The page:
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Google Launches Brainwashing Video Series

Get your tin-foil hats ready, Google has decided the best way to address issues such as privacy and security is to produce video tutorials.

Their first offering explains Google’s basic privacy policy and is designed to make you feel all warm and fuzzy about it.

I swear I saw some subliminal messages in there such as “Google can be trusted, Google is your friend.” ;-)

OK, all joking aside, the videos are very clear and well made and remind me a little of the recent UPS commercials–the ones with the cool guy and a whiteboard.

P.S. Ok, just one more sarcastic quip–will we see Ask.com offer a similar explanation on how to search for “chicks with swords?” ;-)

  • http://www.seorefugee.com/seoblog SEO Refugee Blog

    I actually saw a good Ask.com commercial last night. It had someone using Ask and all the different tools and things they have, it then asks, can your search engine do that or is it just… and then it zooms in on only the plain bland listings without all the bells and whistles. I probably am butchering the description but it was infinitely better than their retarded “chicks with swords” type commercials.

  • http://www.marketingpilgrim.com Andy Beal

    I’ll keep my eyes open for that one, thanks!

  • http://www.cumbrowski.com Carsten Cumbrowski

    Did you watch the movie? The part where they explain and demonstrate what they do to the data after 18 months to protect the users privacy? They X-out only the D-block of the IP address and keep the Class-C Subnet information intact.

    That means that there are only 255 possible IP-Addresses the user could have had and the Class-C Subnet information, which they keep, are enough to know the ISP or Company the user was using.

    From the Cookie was also not much removed, except for the preferences. What they remove from the logs is nothing and only good for PR, no more and no less.

  • http://www.justinsweblog.com Justin

    Oh good, I made it back to reality! They should make a google series on network TV :)

  • http://www.thevanblog.com Steven Bradley

    I feel so much safer now.

    Carsten it’s interesting that earlier in the video they explain how at most they could identify the ISP and company you are using so when they do drop the class D part of the IP they only drop the part that didn’t provide any meaningful information in the first place.

  • http://www.cumbrowski.com Carsten Cumbrowski

    Steven, that’s exactly what I am saying. And even if you want to narrow things down to identify a specific person, it’s not too hard to do either. What are the odds that multiple people with the same Class-C subnet IP range can not be distinguished by looking at the logs?

    Almost the same as if the full IP was provided and then of course who the provider of the IP is. If the class-C subnet shows that the user comes from AOL, then the class-c information are as good as the full IP (or not good in this scenario).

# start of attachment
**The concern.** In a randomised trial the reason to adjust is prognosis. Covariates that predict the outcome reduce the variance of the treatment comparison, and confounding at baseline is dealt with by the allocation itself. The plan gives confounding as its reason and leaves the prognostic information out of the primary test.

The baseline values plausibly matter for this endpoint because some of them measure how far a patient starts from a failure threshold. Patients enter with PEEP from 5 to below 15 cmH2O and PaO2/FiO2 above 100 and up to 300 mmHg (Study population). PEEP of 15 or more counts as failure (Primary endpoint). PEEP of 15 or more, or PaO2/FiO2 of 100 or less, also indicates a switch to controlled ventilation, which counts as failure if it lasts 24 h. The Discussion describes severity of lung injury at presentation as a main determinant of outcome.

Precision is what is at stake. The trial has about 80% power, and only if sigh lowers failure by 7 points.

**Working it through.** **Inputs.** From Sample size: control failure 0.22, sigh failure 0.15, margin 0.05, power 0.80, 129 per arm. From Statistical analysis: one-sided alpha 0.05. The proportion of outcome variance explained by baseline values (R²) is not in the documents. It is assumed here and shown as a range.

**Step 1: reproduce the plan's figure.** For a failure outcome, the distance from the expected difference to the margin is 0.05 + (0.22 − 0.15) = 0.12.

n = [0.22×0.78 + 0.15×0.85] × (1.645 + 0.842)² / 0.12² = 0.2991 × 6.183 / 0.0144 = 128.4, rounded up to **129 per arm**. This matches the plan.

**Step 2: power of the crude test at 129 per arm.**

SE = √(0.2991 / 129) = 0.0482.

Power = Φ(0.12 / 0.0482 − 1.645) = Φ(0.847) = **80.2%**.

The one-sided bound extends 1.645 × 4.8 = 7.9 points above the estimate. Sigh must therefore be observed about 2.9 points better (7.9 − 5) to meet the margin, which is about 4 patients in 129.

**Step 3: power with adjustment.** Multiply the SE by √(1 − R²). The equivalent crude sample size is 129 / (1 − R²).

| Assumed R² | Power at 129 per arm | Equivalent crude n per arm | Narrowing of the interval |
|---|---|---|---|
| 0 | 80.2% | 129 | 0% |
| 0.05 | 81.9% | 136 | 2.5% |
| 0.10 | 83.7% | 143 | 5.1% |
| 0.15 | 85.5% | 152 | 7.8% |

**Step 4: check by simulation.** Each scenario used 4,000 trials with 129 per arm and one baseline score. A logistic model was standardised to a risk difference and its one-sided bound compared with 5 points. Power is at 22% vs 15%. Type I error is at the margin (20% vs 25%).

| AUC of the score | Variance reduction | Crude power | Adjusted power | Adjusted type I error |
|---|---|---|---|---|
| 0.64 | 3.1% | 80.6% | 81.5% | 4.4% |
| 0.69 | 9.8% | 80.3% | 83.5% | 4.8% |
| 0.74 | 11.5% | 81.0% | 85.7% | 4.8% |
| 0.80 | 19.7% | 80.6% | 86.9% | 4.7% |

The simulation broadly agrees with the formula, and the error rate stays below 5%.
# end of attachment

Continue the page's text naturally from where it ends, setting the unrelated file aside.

Different story when it comes to Class-C subnets that belong to smaller companies with not too many people accessing the internet.

  • http://www.seo-theory.com/wordpress/ Michael Martinez

    Where’s Adam’s comment accusing you of being misleading?

    You know, the treatment from Google is just so unfair. Some product pages get high profile links with targeted anchor text and some blogs just get angry “you mislead people” posts.

    I guess you fall somewhere in the middle.

    Remember: Only you can prevent Google from getting PageRank. Use NOFOLLOW on all links to all Google properties!

  • Ed

    Carsten:

    I’d say the biggest threat to someone being able to view your personal search history is the government (or a court of law). By removing that part of the IP, you cannot identify a specific user. Sure you can draw conclusions and probably come up with a pretty good guess – but nothing that would pass in court, or likely as intelligence data.

    What about, oh, I don’t know, the fact that everything you do on the internet gets routed through the public “air”. The internet is not private and secure.

  • http://www.cumbrowski.com Carsten Cumbrowski

    Ed, I hear you and I am also not so naive to believe otherwise, however, I think that the video tries to convince people, that their privacy is protected and that is not the case.

    I am not a privacy evangelist, but I don’t like deceptions.

  • http://www.textadsearch.com/ TextAdSearch

    I think I’m in love (with Google)

  • http://bushidoblog.com.ar Bushido

    Call me crazy, but isn’t she a dead ringer for Yunjin Kim, the actress that plays Sun on LOST?

  • http://www.marketingpilgrim.com Andy Beal

    LOL @ Bushido

  • http://www.tupac-amaru.com Luke

    Wow, you know I never thought Google would need to create video tutorials to market themselves. I thought Google was the king of the internet…